The relevant evidence included Melrose being aware of multiple promises of payment that were not met despite persistent follow up and knowing the CPS had no prospect of having any funds to pay the debts. These circumstances, amongst other, should have indicated to the director that CPS was insolvent, and therefore Her Honour accepted that Melrose was not entitled to a set-off.
Given the finding of actual notice, it was unsurprising that Her Honour also found that Melrose could not make out its good faith defence.
The Court also held there was no running account, as there was no evidence of a 'mutual assumption' of payment, instead the agreements between the parties were on a project by project basis.
Despite a loss for Melrose, this decision represents a significant win for creditors, who can rely on the decision as further authority at the Federal Court level for the proposition that the set-off defence is available in an unfair preference claim.
However consideration should be given to the following take away points:
• In order to be entitled to a set-off, creditors must demonstrate that they had no notice of a company's insolvency;
• The onus of establishing such notice will be on the liquidator and the test is whether the creditor had actual knowledge that the company lacked the ability to pay its debts when they fell due.
• The requirement of 'actual knowledge' is juxtaposed to the test for a good faith defence which is easier to overcome because the liquidators need only show that there were reasonable grounds for suspecting insolvency ; and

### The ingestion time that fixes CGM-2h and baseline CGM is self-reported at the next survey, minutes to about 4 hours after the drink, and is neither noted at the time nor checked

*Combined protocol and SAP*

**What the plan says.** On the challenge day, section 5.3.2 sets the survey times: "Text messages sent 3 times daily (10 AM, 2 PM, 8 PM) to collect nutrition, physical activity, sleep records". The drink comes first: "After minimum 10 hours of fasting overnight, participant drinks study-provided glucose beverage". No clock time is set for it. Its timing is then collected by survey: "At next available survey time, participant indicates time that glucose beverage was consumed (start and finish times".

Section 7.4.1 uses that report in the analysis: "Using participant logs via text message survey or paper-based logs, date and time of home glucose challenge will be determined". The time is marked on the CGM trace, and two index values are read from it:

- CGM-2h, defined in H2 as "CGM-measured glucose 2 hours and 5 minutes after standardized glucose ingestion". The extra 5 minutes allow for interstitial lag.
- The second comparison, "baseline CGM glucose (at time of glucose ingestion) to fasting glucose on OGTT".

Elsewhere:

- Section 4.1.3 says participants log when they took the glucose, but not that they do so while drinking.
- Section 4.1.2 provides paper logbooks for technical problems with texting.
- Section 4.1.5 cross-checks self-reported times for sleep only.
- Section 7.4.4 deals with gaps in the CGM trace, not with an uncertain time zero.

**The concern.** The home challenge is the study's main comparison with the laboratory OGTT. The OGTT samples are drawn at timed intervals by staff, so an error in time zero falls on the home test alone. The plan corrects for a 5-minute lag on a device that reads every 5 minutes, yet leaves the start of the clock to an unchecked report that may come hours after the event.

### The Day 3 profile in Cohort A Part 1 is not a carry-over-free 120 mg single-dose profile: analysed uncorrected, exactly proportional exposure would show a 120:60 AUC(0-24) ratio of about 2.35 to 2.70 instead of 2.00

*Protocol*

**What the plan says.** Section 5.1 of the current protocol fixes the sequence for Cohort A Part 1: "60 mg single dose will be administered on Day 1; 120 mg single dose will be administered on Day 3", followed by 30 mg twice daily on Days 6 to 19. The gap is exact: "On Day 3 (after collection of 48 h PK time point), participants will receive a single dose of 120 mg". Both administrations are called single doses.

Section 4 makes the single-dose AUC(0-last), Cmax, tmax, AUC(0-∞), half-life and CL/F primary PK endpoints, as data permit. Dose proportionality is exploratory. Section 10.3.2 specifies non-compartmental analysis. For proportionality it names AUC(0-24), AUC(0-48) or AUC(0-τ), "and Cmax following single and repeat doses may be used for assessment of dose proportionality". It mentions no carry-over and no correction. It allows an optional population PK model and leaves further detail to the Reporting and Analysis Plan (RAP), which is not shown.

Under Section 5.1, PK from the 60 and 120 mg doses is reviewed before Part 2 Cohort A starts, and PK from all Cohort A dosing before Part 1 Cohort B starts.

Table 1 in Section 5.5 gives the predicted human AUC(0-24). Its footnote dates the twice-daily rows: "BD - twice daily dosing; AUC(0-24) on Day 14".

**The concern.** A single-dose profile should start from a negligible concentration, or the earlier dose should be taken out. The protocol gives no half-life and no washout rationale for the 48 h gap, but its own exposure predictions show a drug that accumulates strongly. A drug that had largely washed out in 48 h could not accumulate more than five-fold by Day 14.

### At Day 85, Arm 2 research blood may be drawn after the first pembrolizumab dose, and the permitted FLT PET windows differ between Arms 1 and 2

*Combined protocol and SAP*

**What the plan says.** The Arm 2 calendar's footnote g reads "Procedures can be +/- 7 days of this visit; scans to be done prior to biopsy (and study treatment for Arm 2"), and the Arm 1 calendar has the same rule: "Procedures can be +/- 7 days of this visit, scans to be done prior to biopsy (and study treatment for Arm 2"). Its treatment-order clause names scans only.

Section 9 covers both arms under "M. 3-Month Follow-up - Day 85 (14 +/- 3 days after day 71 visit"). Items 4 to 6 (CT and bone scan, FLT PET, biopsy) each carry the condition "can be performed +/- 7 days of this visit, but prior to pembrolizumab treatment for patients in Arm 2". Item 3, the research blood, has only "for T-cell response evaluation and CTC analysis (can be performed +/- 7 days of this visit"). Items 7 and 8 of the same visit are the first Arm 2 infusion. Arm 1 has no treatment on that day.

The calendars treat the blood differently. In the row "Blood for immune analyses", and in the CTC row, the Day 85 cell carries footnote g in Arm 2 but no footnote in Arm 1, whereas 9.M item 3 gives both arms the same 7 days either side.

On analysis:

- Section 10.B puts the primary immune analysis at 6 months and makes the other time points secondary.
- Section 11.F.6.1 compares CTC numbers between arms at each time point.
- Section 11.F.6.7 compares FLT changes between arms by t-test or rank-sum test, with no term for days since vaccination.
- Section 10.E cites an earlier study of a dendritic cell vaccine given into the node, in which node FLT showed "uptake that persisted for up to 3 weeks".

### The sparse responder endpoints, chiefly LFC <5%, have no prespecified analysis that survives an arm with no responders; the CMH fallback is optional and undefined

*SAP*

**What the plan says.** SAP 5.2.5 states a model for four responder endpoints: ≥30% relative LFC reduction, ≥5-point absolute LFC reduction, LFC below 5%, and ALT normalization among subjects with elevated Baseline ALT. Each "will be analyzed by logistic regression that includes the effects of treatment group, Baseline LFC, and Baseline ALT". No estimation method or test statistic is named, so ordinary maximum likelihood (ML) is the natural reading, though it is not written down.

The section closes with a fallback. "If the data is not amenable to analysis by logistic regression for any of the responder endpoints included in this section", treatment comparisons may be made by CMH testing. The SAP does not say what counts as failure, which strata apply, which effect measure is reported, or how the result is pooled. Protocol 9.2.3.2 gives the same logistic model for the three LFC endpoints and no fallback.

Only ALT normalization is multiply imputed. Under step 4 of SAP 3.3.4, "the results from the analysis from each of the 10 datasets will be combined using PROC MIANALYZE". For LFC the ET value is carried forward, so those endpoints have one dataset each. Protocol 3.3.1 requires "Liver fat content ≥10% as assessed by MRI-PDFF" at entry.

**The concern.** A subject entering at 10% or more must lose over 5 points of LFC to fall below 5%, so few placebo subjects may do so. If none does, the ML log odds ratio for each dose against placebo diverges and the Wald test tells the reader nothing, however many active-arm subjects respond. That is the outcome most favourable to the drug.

• Even a creditor who is unable to rely on the good faith defence may yet succeed with its set-off defence.

Until this issue is considered by a higher court, we expect the controversy around its application to continue, but perhaps the tide is turning more sharply in the creditor's favour and as a result, liquidators may find an increased amount of creditors using the set-off defence in response to claims for repayment of unfair preferences.

*Allan Kawalsky, Partner, TurksLegal
Ph: (03) 8600 5000
*Katherine Higgins, Lawyer, TurksLegal


1 Richard Andrew Stone and Peter William Marsen were previously appointed as joint and several administrators of Cardinal
Project Services Pty Ltd pursuant to section 436A of the Corporations Act (Cth).
2 See section 588FE(2) and 588FA of the Corporations Act 2001 (Cth).
3 See Airservices Australia v Ferrier (1996) 185 CLR 483 where a majority High Court of Australia stated with regards to the running account defence that: “if the purpose of the payment is to induce the creditor to provide further goods or
services as well as to discharge an existing indebtedness, the payment will not be a preference unless the payment exceeds the value of the goods and services acquired”.
4 See In the matter of Stone v Melrose Cranes & Rigging Pty Ltd, in the matter of Cardinal Project Services Pty Ltd (in liq)
(No 2) [2018] FCA 530 at [280].
5 Ibid, [281]. See generally Re ACN 007 537 000 Pty Ltd (in liq); Ex Parte Parker (1997) 80 FCR 1, Morton v Rexel Electrical
Supplies Pty Ltd [2015] QDC 49 and Buzzle Operations Pty Ltd v Apple Computer Australia Pty Ltd [2011] NSWCA 109.
6 Ibid.
7 See section 553C (2) of the Act.
8 See Sutherland v Eurolinx Pty Ltd (2001) 37 ACSR 477.
9 See section 588FG of the Corporations Act 2001 (Cth).

July 2018 - FNSCRD505 - Respond to corporate insolvency situations - FNS51520 Diploma of credit management and FNSCRD401 - Assess credit applications and BSBRSK501 - Managing Risk